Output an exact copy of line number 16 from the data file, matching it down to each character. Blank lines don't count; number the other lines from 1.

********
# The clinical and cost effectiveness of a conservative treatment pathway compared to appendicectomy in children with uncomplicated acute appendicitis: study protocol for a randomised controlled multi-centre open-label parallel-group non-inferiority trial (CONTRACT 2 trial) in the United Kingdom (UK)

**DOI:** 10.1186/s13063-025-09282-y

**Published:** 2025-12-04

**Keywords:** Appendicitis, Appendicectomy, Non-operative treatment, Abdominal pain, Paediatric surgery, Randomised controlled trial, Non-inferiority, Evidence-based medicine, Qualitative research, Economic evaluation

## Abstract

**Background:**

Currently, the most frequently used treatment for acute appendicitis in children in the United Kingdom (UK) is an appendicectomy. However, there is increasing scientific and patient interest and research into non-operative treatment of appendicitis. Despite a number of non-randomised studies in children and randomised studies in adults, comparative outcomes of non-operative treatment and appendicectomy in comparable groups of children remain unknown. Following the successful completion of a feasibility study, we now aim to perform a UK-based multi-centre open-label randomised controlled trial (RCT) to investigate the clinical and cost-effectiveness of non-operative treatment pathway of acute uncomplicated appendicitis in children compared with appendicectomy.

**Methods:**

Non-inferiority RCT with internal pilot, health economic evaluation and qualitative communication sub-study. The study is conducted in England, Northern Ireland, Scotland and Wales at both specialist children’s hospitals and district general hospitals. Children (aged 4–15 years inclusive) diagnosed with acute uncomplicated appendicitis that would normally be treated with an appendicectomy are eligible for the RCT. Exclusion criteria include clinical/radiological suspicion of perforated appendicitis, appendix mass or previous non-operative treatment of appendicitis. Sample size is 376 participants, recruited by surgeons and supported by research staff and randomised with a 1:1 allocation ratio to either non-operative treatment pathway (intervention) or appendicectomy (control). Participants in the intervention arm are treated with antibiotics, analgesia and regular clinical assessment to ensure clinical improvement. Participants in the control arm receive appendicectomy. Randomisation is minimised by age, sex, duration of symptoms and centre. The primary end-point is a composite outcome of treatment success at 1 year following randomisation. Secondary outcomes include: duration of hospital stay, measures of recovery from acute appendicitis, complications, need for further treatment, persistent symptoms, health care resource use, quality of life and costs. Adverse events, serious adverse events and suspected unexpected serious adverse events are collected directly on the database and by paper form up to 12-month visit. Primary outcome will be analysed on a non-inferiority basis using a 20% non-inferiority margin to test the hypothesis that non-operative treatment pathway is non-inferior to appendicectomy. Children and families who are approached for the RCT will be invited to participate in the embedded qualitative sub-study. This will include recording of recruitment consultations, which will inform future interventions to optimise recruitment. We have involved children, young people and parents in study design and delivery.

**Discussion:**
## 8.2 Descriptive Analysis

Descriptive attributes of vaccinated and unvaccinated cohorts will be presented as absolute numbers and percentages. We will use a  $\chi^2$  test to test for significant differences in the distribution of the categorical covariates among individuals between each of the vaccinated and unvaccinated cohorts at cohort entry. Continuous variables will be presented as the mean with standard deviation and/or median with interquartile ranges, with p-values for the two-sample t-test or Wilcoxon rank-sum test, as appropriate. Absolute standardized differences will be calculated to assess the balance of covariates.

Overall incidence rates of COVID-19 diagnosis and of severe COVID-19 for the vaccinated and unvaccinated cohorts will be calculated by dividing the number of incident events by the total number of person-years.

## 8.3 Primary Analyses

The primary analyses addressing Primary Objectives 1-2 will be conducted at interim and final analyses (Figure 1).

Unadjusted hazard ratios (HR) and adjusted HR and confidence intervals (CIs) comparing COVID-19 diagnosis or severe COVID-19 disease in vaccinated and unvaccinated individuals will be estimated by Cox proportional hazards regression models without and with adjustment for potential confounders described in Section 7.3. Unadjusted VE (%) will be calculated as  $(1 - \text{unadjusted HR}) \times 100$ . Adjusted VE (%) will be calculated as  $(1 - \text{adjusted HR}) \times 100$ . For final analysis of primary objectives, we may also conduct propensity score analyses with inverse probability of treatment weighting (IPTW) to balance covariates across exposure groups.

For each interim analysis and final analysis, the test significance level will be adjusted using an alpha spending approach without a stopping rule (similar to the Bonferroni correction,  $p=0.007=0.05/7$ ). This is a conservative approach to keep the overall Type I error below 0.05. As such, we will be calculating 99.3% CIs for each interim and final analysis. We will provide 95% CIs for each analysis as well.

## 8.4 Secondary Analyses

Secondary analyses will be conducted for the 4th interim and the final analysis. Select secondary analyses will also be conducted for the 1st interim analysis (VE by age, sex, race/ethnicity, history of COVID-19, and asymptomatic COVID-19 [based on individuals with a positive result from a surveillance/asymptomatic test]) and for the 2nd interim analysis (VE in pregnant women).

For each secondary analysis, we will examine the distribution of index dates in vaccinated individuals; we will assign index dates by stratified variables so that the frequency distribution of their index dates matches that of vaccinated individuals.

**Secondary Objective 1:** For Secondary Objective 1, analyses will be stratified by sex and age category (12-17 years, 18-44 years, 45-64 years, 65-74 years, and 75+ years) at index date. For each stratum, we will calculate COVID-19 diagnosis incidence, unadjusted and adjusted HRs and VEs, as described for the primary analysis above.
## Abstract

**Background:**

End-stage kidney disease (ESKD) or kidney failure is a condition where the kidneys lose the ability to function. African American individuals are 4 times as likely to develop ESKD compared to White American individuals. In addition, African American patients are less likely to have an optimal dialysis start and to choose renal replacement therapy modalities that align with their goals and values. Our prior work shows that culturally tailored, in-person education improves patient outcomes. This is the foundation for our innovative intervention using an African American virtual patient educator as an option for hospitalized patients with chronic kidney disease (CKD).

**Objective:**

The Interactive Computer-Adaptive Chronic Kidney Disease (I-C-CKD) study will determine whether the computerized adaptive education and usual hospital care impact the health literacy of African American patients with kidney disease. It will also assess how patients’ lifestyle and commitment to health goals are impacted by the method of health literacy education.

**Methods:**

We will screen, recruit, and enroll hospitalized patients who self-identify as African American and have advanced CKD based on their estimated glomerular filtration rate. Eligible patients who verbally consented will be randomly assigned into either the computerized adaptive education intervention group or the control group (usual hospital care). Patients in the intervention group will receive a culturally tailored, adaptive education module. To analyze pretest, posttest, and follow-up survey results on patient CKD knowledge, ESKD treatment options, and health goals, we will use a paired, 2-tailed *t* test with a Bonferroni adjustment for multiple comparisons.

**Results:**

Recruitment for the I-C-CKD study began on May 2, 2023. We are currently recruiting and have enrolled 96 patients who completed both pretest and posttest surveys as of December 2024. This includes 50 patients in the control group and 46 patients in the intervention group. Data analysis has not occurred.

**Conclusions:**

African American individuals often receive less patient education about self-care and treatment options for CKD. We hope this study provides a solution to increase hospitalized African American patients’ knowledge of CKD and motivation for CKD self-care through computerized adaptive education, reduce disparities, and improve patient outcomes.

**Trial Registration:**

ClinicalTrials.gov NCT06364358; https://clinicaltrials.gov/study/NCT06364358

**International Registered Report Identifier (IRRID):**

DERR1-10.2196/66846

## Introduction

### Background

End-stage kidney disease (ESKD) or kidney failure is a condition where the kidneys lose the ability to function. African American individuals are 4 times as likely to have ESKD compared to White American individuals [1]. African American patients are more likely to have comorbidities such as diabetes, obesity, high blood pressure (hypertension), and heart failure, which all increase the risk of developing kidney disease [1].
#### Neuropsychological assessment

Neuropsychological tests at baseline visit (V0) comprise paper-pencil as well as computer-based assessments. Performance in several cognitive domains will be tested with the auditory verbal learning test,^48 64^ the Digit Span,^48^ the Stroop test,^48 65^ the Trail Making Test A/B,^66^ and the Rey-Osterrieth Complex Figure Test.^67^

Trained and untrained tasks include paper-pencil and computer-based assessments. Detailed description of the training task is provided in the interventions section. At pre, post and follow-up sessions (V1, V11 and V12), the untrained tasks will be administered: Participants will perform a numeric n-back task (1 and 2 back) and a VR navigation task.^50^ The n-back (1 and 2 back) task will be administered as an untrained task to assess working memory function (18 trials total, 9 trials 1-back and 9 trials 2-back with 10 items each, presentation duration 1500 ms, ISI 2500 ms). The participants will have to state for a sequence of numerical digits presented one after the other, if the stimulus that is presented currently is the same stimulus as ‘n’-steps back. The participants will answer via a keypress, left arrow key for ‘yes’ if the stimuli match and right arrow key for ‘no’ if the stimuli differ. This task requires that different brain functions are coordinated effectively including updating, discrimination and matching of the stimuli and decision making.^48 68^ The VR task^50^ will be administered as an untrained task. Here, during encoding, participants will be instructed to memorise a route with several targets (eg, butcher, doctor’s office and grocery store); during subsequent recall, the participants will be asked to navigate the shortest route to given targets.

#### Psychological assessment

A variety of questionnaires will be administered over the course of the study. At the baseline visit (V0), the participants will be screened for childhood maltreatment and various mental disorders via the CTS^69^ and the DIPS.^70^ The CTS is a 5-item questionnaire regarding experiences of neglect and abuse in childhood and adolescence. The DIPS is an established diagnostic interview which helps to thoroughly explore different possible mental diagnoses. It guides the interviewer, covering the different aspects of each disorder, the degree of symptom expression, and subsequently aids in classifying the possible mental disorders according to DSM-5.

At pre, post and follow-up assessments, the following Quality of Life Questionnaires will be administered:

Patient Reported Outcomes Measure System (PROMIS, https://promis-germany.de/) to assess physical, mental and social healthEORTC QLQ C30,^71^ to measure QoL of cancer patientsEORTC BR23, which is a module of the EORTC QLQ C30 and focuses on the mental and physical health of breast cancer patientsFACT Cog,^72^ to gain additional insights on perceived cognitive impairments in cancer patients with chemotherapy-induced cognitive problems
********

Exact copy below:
Unadjusted hazard ratios (HR) and adjusted HR and confidence intervals (CIs) comparing COVID-19 diagnosis or severe COVID-19 disease in vaccinated and unvaccinated individuals will be estimated by Cox proportional hazards regression models without and with adjustment for potential confounders described in Section 7.3. Unadjusted VE (%) will be calculated as  $(1 - \text{unadjusted HR}) \times 100$ . Adjusted VE (%) will be calculated as  $(1 - \text{adjusted HR}) \times 100$ . For final analysis of primary objectives, we may also conduct propensity score analyses with inverse probability of treatment weighting (IPTW) to balance covariates across exposure groups.